21.02.16 - 26.02.16, Seminar 16081


Diese Seminarbeschreibung wurde vor dem Seminar auf unseren Webseiten veröffentlicht und bei der Einladung zum Seminar verwendet.


Scheduling is concerned with the allocation of scarce resources in order to best achieve some objective. The specific scarce resources, as well as the particular objectives to be optimized, differ from application to application, but typically involve assigning some type of job to a machine over time. The mathematical study of scheduling dates back to at least the 1950s, when operations research researchers studied problems related to managing activities in a factory. In this context, the scarce resources are typically machines used in the manufacturing process, and the jobs are the products. Computer systems researchers started studying scheduling in the 1960s during the development of operating systems. In this context the resources are mainly computer and network components, such as CPUs, memory, I/O devices, and communication links, whereas the jobs as programs that need to be run. Today, scheduling is intensively studied within the disciplines of mathematical programming and operations research, algorithmics and theoretical computer science. Scheduling continues to evolve as an active discipline, both expanding the scope of modeling, and broadening and deepening the techniques used to solve problems. An example of the former is that energy-related issues have recently been incorporated into many scheduling models, and an example of the latter is that scheduling has both used and contributed to some of the most important developments in approximation and online algorithms.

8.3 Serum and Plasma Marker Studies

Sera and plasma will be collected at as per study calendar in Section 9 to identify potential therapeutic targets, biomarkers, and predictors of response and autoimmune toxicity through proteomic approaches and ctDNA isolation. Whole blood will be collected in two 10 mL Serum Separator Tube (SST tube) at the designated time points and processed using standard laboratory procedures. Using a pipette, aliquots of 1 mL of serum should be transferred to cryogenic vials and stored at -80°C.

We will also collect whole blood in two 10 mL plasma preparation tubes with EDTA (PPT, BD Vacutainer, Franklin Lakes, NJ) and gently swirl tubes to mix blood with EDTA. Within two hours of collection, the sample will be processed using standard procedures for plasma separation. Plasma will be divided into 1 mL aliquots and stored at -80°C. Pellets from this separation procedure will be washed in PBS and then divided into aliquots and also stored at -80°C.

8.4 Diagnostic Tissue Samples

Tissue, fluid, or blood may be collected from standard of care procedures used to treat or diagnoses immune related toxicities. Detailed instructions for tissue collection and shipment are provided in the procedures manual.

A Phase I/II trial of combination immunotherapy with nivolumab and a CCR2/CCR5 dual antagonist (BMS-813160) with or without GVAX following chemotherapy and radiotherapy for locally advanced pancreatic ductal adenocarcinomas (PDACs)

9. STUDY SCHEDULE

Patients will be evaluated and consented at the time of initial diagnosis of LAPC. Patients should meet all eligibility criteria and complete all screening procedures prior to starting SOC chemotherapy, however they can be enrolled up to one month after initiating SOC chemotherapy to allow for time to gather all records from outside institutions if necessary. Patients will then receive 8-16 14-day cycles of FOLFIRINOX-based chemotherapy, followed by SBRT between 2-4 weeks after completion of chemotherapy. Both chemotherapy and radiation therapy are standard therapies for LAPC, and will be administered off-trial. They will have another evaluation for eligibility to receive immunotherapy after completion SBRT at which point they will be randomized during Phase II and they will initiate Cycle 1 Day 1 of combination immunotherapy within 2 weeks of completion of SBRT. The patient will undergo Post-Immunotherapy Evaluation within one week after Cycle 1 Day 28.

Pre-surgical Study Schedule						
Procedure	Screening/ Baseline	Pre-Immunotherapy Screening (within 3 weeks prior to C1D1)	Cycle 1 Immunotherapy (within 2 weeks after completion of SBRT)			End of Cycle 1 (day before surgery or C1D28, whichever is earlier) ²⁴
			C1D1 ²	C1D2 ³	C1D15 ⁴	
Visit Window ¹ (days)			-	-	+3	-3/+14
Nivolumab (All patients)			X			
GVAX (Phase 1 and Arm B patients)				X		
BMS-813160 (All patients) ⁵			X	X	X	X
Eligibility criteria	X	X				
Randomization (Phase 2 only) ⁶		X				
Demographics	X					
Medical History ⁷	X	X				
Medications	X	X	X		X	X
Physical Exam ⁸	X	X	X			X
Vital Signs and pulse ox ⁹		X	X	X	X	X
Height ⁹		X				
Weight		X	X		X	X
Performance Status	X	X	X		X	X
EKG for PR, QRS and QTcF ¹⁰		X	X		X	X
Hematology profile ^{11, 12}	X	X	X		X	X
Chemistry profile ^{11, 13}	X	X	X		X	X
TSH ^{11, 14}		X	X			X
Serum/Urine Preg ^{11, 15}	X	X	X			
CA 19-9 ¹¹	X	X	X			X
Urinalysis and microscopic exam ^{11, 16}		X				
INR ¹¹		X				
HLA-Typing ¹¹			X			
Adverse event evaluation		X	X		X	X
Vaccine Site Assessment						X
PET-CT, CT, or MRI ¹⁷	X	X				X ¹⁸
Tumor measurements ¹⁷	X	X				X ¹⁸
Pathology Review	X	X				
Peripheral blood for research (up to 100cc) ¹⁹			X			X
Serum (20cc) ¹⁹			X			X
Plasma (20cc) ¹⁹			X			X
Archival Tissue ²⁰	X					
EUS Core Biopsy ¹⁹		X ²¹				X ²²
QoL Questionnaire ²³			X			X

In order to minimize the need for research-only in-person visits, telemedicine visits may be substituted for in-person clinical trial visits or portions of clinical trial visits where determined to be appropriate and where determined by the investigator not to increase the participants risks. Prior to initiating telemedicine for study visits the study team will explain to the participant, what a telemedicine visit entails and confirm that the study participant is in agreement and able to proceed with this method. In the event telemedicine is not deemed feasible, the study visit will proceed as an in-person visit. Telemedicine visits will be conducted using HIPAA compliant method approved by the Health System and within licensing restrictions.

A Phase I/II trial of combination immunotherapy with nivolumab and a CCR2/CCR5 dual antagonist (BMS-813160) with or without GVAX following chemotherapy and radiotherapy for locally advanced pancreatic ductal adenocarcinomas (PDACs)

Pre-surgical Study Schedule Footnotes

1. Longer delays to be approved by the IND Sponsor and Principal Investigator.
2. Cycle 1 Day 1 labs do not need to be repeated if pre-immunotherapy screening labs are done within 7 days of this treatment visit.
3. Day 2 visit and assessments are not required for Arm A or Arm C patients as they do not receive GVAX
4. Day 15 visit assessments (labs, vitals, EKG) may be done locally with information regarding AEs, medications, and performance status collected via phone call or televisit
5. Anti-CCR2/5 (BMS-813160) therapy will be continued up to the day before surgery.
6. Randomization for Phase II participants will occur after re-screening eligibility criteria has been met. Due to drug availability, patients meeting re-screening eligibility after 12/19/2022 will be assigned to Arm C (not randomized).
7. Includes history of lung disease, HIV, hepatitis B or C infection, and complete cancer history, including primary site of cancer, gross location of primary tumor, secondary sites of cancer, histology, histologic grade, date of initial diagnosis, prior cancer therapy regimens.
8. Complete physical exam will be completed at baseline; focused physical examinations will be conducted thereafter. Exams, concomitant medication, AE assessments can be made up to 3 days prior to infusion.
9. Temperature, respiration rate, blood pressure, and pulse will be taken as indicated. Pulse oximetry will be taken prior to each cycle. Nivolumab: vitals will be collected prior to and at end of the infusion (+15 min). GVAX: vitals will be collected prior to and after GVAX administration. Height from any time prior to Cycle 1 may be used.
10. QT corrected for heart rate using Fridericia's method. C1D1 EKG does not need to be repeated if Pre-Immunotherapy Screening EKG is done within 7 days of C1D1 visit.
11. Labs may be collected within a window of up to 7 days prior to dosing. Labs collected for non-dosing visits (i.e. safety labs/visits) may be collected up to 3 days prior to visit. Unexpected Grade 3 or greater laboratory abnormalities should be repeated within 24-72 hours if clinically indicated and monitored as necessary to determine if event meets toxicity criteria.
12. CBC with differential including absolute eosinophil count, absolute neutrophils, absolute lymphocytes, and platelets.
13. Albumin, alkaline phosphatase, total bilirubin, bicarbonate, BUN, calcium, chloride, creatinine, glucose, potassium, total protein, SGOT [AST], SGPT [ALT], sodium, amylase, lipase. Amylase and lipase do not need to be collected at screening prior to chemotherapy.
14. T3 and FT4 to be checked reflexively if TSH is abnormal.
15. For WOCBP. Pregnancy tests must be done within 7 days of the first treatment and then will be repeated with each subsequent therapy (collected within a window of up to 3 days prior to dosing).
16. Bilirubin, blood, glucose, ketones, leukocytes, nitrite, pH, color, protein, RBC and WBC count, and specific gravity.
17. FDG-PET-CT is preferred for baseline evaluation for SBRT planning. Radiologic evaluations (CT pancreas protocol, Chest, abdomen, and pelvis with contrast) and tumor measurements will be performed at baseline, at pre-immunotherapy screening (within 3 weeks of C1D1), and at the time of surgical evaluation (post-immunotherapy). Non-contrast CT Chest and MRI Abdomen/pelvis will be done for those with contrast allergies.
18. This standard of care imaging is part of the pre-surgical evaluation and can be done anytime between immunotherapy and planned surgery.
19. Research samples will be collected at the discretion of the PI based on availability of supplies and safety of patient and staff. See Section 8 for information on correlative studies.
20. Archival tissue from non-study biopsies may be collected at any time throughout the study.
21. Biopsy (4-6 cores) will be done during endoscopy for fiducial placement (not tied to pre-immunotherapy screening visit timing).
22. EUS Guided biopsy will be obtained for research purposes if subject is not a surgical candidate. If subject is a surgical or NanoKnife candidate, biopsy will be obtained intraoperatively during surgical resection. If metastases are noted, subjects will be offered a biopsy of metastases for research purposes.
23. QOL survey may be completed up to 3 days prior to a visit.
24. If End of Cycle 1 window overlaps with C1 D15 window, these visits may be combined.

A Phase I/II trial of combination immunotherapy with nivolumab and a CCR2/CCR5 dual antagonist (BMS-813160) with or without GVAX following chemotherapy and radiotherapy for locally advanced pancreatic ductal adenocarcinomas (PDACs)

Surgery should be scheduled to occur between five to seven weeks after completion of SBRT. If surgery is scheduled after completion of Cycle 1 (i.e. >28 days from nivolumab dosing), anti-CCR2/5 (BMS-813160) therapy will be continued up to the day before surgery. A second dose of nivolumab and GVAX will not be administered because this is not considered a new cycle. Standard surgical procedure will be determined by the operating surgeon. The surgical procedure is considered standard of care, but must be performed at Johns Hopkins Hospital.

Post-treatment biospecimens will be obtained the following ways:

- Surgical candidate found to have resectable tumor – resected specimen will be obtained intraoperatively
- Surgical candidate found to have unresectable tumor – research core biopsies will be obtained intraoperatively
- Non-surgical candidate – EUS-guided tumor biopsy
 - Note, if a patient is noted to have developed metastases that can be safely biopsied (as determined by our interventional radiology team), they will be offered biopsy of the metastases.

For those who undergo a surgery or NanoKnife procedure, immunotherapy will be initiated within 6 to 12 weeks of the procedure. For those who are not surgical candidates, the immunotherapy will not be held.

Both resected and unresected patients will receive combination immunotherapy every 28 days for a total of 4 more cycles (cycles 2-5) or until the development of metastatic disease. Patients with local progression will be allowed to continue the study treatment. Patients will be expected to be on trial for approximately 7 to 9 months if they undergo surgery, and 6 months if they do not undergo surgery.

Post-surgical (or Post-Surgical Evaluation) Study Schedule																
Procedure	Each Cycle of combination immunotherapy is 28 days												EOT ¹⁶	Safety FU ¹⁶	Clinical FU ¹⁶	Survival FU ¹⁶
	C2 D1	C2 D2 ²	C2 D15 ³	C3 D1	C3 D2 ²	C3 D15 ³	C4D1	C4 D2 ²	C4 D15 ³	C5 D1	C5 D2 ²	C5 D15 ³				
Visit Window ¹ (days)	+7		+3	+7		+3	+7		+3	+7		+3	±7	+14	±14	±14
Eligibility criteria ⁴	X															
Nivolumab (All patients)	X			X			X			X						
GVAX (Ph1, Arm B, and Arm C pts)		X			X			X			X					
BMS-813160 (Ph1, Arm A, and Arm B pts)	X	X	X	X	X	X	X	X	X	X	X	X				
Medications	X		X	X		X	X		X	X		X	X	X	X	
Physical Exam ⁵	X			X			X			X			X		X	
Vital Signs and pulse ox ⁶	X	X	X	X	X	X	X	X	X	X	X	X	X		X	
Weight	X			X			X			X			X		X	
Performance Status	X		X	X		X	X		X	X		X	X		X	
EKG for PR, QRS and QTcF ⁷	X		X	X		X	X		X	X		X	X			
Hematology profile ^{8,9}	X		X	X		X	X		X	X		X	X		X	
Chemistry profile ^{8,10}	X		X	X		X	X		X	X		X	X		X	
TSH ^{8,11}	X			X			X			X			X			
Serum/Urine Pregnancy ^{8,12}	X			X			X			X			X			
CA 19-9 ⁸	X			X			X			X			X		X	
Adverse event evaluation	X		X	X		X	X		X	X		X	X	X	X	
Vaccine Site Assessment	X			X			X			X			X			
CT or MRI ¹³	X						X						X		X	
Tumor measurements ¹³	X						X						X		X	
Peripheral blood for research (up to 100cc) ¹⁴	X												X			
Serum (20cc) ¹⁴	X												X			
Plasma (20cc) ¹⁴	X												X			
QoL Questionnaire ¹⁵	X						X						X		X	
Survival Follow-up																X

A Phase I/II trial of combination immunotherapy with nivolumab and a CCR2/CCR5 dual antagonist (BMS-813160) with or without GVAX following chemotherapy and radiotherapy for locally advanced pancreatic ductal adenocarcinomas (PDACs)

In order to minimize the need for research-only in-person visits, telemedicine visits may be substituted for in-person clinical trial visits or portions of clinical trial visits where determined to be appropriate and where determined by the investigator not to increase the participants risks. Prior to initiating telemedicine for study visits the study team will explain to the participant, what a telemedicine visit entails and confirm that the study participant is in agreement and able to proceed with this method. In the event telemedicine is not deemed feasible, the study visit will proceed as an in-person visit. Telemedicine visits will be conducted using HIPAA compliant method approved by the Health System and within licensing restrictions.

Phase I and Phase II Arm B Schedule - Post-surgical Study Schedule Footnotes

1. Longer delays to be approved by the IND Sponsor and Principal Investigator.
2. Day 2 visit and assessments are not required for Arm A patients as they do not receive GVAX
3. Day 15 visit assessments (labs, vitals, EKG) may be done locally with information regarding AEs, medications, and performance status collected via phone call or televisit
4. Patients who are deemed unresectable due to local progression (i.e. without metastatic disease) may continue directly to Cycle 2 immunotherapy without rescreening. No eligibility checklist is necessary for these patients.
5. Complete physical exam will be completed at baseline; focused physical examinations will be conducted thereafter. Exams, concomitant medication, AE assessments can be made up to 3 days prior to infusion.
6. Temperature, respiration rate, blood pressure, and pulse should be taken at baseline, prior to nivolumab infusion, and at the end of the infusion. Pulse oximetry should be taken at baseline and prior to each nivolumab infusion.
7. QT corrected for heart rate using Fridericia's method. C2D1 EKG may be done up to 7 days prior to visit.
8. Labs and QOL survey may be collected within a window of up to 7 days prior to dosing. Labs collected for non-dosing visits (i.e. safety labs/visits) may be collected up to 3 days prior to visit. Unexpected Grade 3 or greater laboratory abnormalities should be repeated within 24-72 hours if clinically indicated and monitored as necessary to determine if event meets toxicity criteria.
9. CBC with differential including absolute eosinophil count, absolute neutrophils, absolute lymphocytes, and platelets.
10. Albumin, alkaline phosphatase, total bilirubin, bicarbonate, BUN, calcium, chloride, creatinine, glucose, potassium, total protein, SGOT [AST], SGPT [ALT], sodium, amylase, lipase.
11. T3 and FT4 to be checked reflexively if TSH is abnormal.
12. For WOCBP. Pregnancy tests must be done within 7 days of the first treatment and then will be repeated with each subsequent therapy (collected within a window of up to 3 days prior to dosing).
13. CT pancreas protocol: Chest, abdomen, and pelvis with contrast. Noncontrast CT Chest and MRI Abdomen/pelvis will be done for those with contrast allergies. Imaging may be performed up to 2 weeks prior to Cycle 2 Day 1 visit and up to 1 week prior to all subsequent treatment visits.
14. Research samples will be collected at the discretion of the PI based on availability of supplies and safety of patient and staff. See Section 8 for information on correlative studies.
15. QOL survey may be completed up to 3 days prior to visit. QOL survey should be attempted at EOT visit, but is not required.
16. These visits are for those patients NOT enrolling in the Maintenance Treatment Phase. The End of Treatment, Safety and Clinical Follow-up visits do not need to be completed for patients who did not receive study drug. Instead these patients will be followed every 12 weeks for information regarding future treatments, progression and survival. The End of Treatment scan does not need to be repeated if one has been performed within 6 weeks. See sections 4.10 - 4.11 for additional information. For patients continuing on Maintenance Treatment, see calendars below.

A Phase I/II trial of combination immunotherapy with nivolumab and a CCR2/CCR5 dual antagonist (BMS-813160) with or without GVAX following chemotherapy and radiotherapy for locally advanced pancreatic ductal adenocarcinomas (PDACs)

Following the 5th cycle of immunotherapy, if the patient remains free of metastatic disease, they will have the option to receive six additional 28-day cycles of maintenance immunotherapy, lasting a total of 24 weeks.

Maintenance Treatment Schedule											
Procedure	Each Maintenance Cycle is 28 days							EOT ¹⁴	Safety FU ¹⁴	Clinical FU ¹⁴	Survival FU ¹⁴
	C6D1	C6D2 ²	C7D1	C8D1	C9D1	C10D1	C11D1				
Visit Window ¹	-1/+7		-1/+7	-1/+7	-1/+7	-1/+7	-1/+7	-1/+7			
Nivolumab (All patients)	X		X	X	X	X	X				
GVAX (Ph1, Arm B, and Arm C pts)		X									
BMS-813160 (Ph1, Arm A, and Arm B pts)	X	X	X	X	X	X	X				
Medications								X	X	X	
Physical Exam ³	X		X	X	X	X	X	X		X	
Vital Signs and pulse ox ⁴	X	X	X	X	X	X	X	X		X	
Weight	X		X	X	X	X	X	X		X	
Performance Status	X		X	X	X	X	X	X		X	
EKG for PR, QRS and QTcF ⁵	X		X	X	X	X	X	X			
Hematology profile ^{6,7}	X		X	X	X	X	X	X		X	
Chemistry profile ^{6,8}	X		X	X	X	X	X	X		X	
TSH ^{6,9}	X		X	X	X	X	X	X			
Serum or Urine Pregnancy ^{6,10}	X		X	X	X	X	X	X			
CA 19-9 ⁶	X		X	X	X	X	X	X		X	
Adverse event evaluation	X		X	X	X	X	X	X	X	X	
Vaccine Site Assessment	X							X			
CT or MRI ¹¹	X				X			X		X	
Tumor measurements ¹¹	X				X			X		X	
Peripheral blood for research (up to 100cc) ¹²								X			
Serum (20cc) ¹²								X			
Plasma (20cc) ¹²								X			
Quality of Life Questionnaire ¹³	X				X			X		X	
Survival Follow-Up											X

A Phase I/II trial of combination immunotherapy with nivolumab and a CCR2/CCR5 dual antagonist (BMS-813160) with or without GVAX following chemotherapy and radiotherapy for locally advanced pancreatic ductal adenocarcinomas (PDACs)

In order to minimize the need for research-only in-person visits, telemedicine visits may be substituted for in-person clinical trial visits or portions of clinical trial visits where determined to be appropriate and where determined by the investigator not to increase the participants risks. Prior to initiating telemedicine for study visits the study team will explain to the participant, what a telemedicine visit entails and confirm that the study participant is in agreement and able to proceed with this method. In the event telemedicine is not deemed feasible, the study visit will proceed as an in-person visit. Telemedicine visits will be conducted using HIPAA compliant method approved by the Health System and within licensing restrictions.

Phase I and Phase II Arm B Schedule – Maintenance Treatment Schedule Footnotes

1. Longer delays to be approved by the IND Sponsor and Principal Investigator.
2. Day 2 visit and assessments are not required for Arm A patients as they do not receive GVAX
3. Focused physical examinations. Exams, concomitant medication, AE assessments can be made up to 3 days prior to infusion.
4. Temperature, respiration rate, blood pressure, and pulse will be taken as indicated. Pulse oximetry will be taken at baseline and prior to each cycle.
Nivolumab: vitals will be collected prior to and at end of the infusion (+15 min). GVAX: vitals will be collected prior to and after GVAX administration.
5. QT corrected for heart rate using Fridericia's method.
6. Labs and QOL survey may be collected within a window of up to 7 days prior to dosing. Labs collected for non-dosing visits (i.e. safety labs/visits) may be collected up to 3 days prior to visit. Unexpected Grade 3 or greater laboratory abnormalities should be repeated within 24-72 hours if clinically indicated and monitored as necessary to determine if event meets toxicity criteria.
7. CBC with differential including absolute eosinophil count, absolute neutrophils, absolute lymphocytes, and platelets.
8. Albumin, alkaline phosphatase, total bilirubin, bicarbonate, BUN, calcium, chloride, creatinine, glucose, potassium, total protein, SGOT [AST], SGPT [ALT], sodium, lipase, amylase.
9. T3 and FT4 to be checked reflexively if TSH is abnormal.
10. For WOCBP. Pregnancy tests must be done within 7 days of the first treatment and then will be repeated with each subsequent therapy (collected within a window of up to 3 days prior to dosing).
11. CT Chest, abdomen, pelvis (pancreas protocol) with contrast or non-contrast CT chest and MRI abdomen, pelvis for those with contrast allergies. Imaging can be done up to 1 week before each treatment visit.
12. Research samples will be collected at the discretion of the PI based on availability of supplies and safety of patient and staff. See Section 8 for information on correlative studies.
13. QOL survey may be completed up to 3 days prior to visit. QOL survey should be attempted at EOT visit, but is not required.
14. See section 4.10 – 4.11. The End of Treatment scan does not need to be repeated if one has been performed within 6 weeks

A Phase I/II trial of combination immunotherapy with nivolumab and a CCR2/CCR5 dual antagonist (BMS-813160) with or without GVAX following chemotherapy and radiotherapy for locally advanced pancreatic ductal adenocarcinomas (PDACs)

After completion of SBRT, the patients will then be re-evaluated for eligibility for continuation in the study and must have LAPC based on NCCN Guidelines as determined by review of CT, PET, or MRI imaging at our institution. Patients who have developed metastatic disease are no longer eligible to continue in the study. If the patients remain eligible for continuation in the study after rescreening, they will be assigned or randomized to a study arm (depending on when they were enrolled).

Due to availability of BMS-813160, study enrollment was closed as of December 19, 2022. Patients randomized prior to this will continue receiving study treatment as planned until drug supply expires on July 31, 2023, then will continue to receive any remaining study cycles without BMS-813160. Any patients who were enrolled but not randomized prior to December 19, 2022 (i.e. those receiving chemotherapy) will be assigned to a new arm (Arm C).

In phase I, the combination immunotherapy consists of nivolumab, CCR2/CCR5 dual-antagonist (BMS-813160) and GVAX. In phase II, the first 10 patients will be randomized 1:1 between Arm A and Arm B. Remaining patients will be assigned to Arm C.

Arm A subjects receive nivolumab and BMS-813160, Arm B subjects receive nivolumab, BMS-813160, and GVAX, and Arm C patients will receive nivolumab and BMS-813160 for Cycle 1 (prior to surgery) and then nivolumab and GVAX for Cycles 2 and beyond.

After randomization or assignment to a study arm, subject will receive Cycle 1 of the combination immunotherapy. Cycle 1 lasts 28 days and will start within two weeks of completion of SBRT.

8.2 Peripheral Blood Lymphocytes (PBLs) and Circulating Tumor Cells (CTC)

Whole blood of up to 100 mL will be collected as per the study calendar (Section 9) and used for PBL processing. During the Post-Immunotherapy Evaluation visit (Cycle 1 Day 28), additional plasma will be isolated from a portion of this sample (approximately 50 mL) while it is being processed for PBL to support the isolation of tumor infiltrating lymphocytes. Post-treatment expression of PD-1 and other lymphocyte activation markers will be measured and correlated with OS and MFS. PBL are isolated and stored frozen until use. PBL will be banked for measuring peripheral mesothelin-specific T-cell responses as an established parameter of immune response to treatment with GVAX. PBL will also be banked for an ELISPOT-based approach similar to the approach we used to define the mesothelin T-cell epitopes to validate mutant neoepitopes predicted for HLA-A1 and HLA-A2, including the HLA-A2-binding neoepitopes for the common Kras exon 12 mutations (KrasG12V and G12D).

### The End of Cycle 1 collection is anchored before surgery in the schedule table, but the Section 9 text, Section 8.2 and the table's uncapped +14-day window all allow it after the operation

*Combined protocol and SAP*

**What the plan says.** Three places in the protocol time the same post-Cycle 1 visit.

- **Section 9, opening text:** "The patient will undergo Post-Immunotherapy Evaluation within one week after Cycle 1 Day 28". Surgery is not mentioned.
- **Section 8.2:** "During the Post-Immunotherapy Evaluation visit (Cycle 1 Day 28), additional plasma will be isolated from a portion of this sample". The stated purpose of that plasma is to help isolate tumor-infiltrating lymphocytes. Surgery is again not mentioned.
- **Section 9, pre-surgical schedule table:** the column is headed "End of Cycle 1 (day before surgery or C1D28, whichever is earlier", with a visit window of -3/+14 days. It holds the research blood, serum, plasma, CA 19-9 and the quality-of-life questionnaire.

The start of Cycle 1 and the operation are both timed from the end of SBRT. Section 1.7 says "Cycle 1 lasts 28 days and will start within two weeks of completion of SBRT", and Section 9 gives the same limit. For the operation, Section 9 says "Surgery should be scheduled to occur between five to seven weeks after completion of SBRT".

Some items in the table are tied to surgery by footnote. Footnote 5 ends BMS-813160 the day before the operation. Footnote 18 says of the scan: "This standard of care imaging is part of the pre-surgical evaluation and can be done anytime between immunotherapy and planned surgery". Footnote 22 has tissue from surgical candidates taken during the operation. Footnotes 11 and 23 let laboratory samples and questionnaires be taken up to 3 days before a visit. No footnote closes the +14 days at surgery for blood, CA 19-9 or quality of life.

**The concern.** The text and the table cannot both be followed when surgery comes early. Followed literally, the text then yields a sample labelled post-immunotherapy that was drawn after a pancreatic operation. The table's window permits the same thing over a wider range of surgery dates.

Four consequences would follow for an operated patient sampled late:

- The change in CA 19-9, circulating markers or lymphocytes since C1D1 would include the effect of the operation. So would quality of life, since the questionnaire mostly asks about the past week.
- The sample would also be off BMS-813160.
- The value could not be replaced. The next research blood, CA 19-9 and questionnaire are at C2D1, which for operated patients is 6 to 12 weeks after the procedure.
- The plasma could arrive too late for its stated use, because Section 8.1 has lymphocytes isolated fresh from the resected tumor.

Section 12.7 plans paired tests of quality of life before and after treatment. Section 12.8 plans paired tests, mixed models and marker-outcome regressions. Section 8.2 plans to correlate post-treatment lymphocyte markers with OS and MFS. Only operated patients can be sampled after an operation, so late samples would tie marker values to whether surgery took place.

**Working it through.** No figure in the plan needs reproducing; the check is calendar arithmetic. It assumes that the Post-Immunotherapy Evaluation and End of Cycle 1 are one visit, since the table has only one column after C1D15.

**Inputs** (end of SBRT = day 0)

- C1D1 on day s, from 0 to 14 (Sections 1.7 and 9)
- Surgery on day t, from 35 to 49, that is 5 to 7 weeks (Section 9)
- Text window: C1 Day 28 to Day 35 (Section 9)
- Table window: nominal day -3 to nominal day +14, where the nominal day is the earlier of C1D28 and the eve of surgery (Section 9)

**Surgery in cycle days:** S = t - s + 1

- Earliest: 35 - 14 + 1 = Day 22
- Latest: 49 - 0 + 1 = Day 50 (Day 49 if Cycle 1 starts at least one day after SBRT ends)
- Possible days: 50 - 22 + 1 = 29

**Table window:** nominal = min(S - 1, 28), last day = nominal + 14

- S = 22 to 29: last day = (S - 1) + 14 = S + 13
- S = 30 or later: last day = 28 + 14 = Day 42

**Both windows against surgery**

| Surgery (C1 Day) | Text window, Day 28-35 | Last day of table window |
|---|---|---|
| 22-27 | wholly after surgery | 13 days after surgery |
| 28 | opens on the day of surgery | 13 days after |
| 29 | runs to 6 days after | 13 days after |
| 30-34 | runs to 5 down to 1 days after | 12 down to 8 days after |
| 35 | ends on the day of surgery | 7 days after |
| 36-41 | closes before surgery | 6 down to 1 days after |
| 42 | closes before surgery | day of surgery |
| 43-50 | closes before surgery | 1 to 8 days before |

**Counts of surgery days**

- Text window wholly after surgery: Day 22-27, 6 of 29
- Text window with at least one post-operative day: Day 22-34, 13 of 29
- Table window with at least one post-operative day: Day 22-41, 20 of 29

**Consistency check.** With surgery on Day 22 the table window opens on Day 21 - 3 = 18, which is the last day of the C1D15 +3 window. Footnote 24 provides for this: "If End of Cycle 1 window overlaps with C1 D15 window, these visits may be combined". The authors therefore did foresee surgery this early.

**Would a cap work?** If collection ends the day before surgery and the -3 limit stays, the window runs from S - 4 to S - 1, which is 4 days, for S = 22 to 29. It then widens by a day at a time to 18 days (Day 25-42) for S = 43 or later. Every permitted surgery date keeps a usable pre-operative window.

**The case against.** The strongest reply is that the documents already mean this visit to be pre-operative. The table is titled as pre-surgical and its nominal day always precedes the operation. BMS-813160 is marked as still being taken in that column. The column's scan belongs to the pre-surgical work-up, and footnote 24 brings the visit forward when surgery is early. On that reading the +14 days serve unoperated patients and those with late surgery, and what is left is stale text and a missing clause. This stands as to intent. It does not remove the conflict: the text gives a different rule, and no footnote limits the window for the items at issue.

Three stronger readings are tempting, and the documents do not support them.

This is the fourth in a series of Dagstuhl Seminars on the topic of “Scheduling.” It aims to bring together leading experts and promising young researchers in the area of scheduling for presenting and discussing recent results, relevant new models and research trends. A major objective is to discuss important open problems, debate and explore future research directions, and foster new collaborations. The organization of the workshop will reflect these goals, with time devoted to longer, “tutorial-style” lectures, and sufficient unstructured time to allow serious research discussions to take place.

A particular focus of this seminar will lie on interactions between the mathematics and the application areas, both in academia and industry. Selected experts from related communities such as real-time scheduling, stochastic scheduling, supply-chains as well as research-oriented people from industry will contribute practice-relevant research questions.